• How is the group positioned in the surrounding environment?  For example, are you strong and well-known, and do you have any competition for members, donations or volunteers?
  • What you want to achieve from your marketing.
    • Refer to some of the points listed above in the Marketing - Why bother? section for reasons to market and goals you could achieve through marketing.
  • Who you wish to market to.
    • Know the people or groups you wish to market to - your target audience.
This is going to involve research, or at least some time spent talking to group members and being clear on the position and direction of your group.

Another useful tool your group can to prepare a marketing campaign is a SWOT Strengths,Weaknesses, Opportunities, Threats) Analysis. More information on this subject can be found in the help sheet A SWOT analysis in preparation for your direct mail campaign, at the Media & Marketing Centre.

And for a more detailed run-down of the type of preparation your group should do before embarking on a marketing campaign, including a SWOT Analysis, refer to the help sheet Developing a marketing plan, Starting out.

Marketing - developing a marketing plan

Once you have an idea of where your group or organisation stands (both in isolation and in comparison to any competitor or similar organisations); what you want to market; and who you want to target with your marketing, it is time to use this information to develop a marketing plan.

Marketing plans don't have to be complex - in its most basic form, your marketing plan should identify how you are going to survive and thrive by achieving the marketing goals you have set (for example, using marketing to increase membership, attract more donations or raise your visibility in the community).

There are a number of individual components that can make up a marketing plan:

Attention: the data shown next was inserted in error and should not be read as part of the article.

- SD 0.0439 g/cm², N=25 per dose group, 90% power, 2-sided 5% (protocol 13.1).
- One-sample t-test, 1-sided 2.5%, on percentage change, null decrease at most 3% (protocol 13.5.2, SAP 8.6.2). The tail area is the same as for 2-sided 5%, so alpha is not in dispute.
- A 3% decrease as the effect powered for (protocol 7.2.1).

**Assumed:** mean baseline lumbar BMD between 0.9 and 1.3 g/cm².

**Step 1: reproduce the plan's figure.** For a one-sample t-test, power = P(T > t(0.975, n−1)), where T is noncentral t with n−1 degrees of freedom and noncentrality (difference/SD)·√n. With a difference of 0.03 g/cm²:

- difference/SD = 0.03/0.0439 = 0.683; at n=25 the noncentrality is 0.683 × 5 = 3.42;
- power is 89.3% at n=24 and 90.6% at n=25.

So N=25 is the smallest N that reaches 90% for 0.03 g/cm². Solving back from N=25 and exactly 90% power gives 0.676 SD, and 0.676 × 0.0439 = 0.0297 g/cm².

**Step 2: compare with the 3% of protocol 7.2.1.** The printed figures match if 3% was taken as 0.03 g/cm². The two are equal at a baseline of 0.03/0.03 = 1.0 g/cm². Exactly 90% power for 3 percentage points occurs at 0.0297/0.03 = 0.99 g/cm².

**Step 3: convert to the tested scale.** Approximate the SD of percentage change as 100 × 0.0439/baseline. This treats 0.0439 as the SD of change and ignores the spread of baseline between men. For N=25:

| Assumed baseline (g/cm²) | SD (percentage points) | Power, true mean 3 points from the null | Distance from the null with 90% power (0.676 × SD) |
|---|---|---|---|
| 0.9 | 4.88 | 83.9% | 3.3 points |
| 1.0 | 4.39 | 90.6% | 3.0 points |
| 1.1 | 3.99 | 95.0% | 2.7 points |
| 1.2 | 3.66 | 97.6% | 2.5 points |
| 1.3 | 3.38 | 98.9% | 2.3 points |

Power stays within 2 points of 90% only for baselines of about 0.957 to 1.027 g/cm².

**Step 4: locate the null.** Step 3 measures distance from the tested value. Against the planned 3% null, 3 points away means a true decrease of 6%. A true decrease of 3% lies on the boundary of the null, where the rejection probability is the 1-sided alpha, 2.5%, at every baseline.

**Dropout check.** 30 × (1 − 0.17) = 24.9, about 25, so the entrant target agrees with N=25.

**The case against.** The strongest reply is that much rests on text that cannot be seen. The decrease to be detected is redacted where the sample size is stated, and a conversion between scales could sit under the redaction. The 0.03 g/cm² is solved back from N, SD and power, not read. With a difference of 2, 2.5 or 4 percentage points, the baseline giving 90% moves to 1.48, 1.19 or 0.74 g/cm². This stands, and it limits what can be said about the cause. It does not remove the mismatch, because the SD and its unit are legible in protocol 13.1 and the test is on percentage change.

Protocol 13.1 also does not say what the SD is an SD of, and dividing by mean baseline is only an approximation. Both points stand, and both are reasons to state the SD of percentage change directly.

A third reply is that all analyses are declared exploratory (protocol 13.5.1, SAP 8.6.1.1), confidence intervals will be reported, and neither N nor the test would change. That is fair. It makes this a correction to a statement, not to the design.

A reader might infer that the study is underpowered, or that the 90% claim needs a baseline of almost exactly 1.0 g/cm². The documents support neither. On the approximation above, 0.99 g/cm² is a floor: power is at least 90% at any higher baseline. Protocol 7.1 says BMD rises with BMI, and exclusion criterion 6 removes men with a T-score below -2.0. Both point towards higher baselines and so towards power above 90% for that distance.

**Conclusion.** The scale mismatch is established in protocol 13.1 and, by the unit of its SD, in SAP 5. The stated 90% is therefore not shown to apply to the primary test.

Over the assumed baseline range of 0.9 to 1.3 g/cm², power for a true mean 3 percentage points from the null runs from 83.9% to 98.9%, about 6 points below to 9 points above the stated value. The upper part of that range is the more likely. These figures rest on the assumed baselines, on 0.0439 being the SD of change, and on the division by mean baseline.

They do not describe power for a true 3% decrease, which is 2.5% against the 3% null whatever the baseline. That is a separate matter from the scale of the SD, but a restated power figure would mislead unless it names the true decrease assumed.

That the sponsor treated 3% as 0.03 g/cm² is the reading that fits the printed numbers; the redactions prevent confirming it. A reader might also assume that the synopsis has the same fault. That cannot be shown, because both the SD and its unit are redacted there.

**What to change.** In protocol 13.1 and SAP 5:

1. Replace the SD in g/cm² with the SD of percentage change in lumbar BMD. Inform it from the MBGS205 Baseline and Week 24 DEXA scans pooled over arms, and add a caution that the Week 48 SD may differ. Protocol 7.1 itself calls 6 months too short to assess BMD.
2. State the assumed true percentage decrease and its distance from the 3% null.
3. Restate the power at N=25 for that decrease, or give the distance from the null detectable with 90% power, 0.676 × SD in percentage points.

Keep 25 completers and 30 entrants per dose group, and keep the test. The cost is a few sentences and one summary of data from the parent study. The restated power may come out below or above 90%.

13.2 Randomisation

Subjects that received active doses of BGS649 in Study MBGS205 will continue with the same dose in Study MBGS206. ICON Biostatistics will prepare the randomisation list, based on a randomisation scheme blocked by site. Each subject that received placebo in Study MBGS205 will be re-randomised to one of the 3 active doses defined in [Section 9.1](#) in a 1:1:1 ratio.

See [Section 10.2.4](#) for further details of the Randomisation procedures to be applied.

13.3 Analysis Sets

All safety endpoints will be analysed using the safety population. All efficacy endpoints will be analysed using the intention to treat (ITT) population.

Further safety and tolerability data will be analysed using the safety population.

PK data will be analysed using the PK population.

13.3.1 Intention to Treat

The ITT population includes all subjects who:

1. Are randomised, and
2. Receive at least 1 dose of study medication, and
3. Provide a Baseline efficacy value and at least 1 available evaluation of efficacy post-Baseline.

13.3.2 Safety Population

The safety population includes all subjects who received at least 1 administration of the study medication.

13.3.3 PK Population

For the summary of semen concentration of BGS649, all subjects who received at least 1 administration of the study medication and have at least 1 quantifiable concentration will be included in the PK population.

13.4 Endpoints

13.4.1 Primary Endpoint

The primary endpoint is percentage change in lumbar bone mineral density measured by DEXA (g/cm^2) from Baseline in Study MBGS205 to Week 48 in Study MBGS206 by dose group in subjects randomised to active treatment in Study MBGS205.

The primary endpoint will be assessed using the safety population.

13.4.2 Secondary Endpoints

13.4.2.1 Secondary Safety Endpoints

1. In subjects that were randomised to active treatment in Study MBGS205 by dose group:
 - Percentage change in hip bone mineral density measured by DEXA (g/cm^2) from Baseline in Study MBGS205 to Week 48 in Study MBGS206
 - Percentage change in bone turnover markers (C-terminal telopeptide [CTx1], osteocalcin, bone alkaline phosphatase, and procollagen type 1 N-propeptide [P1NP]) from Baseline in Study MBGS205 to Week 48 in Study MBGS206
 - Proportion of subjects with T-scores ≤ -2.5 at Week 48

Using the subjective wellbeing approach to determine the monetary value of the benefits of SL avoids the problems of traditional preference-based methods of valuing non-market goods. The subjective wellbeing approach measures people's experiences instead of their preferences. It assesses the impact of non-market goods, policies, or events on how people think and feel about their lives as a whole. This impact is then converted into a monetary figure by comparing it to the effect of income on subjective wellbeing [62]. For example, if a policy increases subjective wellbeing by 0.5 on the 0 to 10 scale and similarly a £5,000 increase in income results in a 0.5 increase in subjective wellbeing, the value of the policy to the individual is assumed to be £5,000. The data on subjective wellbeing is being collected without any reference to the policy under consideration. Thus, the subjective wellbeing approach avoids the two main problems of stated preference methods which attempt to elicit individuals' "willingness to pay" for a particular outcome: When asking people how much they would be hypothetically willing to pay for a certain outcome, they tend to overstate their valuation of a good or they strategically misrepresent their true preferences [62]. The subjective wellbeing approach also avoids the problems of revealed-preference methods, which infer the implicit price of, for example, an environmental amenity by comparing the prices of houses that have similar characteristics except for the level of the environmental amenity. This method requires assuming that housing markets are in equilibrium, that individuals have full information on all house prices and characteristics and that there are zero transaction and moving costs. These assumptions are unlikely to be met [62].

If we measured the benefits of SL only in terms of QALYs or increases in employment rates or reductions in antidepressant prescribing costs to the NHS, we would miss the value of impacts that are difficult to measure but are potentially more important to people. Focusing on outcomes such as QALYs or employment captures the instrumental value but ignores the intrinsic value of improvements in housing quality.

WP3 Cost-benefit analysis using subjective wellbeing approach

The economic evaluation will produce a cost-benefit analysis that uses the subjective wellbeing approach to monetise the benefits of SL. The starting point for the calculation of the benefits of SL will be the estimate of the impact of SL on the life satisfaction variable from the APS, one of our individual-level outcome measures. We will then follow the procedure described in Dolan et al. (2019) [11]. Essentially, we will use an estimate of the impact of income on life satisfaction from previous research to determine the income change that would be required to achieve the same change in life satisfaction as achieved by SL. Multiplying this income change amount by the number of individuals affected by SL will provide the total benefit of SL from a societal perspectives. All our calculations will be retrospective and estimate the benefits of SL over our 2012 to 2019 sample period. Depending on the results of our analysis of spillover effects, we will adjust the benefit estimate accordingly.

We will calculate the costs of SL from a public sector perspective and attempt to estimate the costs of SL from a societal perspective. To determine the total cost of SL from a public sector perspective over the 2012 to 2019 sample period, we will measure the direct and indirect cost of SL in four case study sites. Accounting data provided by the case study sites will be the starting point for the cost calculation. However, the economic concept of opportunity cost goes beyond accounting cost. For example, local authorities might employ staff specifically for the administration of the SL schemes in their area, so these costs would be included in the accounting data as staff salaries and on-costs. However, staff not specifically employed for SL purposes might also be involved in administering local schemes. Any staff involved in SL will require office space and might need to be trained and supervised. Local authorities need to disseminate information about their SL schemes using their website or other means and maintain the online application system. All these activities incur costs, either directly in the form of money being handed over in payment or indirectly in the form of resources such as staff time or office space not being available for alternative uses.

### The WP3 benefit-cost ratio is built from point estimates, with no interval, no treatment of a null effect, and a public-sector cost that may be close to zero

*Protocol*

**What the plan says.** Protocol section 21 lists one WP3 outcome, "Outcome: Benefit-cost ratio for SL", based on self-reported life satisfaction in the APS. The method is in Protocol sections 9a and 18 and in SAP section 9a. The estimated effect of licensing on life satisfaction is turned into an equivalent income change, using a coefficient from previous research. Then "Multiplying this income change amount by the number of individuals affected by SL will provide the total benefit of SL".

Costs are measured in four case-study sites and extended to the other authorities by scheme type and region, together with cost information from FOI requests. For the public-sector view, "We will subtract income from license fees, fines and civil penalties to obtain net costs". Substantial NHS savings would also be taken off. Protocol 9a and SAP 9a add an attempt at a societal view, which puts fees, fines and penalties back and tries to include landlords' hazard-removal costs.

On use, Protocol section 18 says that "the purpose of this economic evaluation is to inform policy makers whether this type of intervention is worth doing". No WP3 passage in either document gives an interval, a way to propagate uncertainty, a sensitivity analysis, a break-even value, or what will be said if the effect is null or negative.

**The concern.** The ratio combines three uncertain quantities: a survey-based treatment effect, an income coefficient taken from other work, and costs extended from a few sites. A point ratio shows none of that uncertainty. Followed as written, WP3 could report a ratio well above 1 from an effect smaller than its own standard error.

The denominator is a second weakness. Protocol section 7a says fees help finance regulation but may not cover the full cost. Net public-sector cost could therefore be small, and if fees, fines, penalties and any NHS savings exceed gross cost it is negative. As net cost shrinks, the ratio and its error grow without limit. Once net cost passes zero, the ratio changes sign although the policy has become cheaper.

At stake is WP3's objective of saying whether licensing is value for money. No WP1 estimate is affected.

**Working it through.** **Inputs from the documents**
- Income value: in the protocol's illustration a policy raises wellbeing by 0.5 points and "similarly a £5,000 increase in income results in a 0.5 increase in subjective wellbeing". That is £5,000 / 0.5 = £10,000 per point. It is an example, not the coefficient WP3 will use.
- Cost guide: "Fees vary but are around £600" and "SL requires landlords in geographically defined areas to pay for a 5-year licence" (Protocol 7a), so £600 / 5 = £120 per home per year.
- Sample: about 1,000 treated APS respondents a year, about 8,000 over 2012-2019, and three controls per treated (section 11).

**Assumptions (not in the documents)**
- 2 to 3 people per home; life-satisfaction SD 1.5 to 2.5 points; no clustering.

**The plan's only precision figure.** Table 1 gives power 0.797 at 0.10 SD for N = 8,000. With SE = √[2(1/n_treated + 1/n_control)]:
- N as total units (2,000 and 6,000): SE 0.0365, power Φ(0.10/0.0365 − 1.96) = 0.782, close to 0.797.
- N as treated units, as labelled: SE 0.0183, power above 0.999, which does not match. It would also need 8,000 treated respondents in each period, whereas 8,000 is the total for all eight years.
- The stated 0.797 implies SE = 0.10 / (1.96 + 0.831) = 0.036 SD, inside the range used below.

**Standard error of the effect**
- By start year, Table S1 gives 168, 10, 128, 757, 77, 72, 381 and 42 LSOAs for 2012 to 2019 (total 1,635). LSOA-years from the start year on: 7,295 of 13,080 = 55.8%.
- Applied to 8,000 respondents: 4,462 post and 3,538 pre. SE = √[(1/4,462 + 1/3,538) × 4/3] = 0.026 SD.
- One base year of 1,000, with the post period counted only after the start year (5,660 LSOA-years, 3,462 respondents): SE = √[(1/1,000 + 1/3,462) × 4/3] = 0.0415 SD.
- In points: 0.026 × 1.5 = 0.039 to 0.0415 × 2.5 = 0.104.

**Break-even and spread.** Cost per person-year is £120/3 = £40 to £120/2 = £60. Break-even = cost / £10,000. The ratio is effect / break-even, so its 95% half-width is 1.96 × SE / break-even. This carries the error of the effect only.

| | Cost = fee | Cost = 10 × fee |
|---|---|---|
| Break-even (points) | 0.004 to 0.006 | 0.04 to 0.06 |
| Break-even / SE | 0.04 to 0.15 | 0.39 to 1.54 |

• Advertising - using both media and non-media (flyers, newsletters) methods.
  • Market research.
  • Media work and promotions.
  • Public relations.
  • Membership/donation/support strategies.
  • Community activities and involvement, including lobbying and advocating.
  • Member/donor/helper/volunteer support.
  • Activity and function promotions.
  • Branding through logos, uniforms etc

Your group's marketing decision may be to use only a few of these elements or to spread across most of them.  Whichever way your group chooses to go it should at least consider each of these options before making a final decision.

For more information on developing a marketing plan, refer to the help sheet Developing a marketing plan, Eight Steps at the Media & Marketing Centre.

A final note on marketing and advertising

The concepts of marketing and advertising are often confused as one and the same.

Although advertising can be one of the largest expenses in a marketing plan, it is only one component of an overall marketing strategy and there are plenty of other marketing methods that can be used as an alternative to paid advertising. 

The information contained on this site is subject to change. Our Community will not be liable for any loss or damage whatsoever coming from reliance placed on all or part of its contents.